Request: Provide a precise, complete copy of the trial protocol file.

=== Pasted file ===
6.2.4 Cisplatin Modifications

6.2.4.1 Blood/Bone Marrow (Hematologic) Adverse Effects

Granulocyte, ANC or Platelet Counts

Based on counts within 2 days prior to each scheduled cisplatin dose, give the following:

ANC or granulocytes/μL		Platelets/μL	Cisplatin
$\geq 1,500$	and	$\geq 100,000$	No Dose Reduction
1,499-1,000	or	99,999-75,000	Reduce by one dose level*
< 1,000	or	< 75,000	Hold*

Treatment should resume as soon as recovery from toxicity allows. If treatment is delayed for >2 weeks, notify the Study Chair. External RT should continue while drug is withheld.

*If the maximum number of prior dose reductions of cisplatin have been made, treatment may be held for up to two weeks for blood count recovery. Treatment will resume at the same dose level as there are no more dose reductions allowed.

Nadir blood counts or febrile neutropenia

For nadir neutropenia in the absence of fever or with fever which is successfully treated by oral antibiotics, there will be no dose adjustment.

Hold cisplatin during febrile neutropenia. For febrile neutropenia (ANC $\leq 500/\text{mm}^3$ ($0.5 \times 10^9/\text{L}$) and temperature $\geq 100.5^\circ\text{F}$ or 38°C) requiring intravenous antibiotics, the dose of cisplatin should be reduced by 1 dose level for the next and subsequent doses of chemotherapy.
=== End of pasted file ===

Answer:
6.2.4 Cisplatin Modifications

6.2.4.1 Blood/Bone Marrow (Hematologic) Adverse Effects

Granulocyte, ANC or Platelet Counts

Based on counts within 2 days prior to each scheduled cisplatin dose, give the following:

ANC or granulocytes/μL		Platelets/μL	Cisplatin
$\geq 1,500$	and	$\geq 100,000$	No Dose Reduction
1,499-1,000	or	99,999-75,000	Reduce by one dose level*
< 1,000	or	< 75,000	Hold*

Treatment should resume as soon as recovery from toxicity allows. If treatment is delayed for >2 weeks, notify the Study Chair. External RT should continue while drug is withheld.

*If the maximum number of prior dose reductions of cisplatin have been made, treatment may be held for up to two weeks for blood count recovery. Treatment will resume at the same dose level as there are no more dose reductions allowed.

Nadir blood counts or febrile neutropenia

For nadir neutropenia in the absence of fever or with fever which is successfully treated by oral antibiotics, there will be no dose adjustment.

Hold cisplatin during febrile neutropenia. For febrile neutropenia (ANC $\leq 500/\text{mm}^3$ ($0.5 \times 10^9/\text{L}$) and temperature $\geq 100.5^\circ\text{F}$ or 38°C) requiring intravenous antibiotics, the dose of cisplatin should be reduced by 1 dose level for the next and subsequent doses of chemotherapy.